Inside Carolina

Tar Heels Prepping for Cut Blocks

Georgia Tech's rushing attack relies on cut blocks.

CHAPEL HILL, N.C. - When preparing for an offense like Georgia Tech’s rushing attack, every detail of the game is important. That’s why North Carolina has placed further emphasis on defeating cut blocks this week.

“We’ve definitely cut in practice and things of that nature,” UNC defensive coordinator Gene Chizik said this week. “I don’t know that you’re ever really ready for it until you get a whole game’s worth, but we’ve definitely done a good job trying to simulate that in practice.”  

Cut blocking is an integral part of Georgia Tech’s triple option offense. The Yellow Jackets will likely utilize it more than any other team the Tar Heels face this season, which senior linebacker Shakeel Rashad understands going into Saturday’s game.  

“It’s not like you’re really learning to beat cut blocks in one week,” Rashad said. “Every team cuts, just nobody cuts as much (as Georgia Tech), so you just have to be ready to deal with it a whole lot more often.”  

Different drills have been utilized in practice to prepare the defense for this blocking tactic.  

“We added cut balls into our drills, some of the linemen are cutting, so you just have to be ready to play that cut block whenever it comes,” Rashad said.  

While the emphasis on cut blocking has been increased, it’s also important to practice with moderation.  

“I don’t know if anybody wants their players being cut all week long,” Rashad said. “When it is time to go defeat cut blocks in practice, you have to do it as best as you can, you have to maintain your focus and understand until you have to repeat that process over and over again in that game.”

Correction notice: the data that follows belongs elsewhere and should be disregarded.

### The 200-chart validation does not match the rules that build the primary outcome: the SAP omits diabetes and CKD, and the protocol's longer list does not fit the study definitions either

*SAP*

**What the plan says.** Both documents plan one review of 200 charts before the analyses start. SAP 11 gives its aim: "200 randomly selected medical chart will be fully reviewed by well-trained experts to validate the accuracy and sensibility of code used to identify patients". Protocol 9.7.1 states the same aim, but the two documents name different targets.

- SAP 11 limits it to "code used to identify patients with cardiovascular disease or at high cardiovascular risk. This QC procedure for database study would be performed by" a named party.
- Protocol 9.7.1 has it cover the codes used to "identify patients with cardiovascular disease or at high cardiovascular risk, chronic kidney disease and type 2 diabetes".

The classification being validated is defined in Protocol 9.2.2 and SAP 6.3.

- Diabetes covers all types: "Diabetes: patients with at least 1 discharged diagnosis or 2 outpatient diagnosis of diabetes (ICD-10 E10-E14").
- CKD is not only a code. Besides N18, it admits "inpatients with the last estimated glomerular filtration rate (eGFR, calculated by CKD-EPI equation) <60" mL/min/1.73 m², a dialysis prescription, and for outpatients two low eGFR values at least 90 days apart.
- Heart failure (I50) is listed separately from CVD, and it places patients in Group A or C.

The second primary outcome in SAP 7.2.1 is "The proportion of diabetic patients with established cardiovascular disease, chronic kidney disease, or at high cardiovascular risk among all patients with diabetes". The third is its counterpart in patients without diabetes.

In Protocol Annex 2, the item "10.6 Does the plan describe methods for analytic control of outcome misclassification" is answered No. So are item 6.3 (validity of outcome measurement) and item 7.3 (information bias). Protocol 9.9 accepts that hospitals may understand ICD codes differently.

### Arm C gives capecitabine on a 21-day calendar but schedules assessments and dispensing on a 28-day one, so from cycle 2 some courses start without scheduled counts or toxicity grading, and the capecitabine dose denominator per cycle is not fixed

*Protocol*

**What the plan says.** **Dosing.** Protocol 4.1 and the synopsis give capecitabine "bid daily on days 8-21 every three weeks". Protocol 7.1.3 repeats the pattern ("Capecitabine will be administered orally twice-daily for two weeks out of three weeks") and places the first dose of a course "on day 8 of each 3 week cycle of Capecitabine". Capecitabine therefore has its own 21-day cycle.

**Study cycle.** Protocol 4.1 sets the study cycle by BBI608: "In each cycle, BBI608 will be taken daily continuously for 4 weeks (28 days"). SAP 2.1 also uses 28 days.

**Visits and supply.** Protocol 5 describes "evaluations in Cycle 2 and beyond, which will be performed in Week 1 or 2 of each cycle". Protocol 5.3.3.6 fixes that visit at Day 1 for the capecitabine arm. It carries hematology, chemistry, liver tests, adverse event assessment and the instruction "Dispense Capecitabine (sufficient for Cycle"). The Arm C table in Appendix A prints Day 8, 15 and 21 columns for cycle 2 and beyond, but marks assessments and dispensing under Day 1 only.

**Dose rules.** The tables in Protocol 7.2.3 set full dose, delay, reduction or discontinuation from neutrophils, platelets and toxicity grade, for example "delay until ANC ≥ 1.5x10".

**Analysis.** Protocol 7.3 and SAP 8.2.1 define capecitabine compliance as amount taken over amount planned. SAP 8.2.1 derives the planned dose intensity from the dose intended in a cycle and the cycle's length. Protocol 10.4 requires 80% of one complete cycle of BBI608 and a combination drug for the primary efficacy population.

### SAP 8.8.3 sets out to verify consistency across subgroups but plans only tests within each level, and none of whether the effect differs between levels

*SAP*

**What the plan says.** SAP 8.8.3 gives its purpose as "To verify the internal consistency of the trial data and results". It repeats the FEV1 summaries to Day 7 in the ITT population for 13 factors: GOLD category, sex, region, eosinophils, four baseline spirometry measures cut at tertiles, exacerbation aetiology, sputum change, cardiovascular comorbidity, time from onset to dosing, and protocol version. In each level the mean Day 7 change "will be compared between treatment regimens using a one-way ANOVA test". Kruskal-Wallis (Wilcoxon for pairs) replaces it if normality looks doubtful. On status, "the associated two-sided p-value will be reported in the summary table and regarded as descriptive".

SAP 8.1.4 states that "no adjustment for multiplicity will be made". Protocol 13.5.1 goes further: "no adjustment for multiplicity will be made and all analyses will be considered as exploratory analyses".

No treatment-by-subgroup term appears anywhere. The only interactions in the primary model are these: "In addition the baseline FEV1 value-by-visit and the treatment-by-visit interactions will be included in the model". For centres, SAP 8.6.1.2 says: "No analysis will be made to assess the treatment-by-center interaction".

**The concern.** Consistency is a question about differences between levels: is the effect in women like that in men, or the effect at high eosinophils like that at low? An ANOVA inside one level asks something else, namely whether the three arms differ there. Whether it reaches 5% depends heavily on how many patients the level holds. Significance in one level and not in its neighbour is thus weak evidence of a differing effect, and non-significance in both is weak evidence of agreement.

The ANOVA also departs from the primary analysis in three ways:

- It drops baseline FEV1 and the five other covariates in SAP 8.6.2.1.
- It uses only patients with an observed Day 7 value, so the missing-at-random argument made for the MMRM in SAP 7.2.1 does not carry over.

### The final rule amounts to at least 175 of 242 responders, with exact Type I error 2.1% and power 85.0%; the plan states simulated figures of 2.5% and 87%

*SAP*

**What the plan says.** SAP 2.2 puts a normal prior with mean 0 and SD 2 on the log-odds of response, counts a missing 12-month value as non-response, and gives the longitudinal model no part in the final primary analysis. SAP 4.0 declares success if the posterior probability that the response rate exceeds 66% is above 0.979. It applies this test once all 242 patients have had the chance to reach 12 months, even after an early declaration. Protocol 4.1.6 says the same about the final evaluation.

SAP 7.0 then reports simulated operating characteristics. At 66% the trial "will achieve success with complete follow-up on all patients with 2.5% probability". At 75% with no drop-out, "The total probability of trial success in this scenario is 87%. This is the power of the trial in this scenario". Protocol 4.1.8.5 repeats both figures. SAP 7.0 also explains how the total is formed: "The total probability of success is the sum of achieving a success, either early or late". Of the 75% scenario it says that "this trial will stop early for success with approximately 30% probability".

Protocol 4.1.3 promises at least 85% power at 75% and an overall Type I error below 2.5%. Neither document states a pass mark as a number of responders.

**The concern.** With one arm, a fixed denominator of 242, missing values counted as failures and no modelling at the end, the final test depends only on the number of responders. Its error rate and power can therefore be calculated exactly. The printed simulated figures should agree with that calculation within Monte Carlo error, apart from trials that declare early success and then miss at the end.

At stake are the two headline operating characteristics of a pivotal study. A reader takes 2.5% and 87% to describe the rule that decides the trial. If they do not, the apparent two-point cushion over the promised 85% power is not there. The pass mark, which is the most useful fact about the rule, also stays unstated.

That’s where understanding the mental aspect of cut blocking is critical, according to senior defensive tackle Justin Thomason.  

“The No. 1 thing I’ve found out through all of these years is that you can’t think about it,” Thomason said. “You can’t let them psych you out before you even get into the game.”  

It boils down to each player having a natural feel for the game, and knowing the right level of aggressiveness and physicality to play with.  

“If you’re too aggressive and you don’t worry about the cut, then you get cut,” Thomason said.  “But if you’re too soft, you will get knocked back, so it’s really just a feel-type thing.”

  Defeating blocks has been head coach Larry Fedora’s mantra all week.  Against Georgia Tech, it will take extra physicality to do so, and maybe some extra ice bags after the game as well. 

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